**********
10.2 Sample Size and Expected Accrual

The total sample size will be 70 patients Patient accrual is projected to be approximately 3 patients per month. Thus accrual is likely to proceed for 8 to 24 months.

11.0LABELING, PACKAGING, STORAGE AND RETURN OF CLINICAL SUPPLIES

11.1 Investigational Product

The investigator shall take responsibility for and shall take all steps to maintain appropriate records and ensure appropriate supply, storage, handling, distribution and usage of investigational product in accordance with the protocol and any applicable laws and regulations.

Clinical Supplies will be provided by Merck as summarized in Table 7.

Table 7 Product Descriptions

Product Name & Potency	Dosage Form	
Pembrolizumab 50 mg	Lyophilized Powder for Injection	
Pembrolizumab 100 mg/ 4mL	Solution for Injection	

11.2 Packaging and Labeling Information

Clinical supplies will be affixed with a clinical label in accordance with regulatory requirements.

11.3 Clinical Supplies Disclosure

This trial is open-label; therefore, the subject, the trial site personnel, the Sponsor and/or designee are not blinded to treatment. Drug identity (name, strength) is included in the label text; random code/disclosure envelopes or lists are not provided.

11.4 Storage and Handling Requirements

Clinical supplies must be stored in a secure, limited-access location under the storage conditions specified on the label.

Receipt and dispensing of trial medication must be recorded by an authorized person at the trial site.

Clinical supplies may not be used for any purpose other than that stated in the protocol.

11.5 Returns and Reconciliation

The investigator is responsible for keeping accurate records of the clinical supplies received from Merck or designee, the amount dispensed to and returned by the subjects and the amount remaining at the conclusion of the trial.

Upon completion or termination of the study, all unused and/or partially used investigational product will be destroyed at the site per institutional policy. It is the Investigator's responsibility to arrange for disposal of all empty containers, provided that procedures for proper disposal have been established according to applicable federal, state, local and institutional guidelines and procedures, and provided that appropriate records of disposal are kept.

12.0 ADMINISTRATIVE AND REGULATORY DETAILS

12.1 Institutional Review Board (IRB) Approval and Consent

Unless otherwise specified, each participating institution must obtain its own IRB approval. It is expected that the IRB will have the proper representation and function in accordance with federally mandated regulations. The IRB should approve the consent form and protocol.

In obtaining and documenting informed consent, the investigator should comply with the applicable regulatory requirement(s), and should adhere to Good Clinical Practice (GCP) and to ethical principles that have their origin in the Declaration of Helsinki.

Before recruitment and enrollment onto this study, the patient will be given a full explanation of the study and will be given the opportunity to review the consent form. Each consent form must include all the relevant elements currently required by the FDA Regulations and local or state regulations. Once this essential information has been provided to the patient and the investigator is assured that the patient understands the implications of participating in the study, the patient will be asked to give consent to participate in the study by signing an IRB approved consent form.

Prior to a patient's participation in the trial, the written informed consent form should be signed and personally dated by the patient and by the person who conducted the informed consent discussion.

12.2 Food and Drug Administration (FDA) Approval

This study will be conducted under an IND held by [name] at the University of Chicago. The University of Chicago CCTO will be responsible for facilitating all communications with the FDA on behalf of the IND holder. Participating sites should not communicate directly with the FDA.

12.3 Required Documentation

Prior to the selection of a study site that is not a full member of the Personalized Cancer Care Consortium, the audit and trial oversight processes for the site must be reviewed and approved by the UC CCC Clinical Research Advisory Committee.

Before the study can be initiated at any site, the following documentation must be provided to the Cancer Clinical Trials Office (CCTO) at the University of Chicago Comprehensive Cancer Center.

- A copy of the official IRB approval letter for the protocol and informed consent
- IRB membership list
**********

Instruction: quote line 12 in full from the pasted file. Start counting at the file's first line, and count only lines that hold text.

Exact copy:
Clinical supplies will be affixed with a clinical label in accordance with regulatory requirements.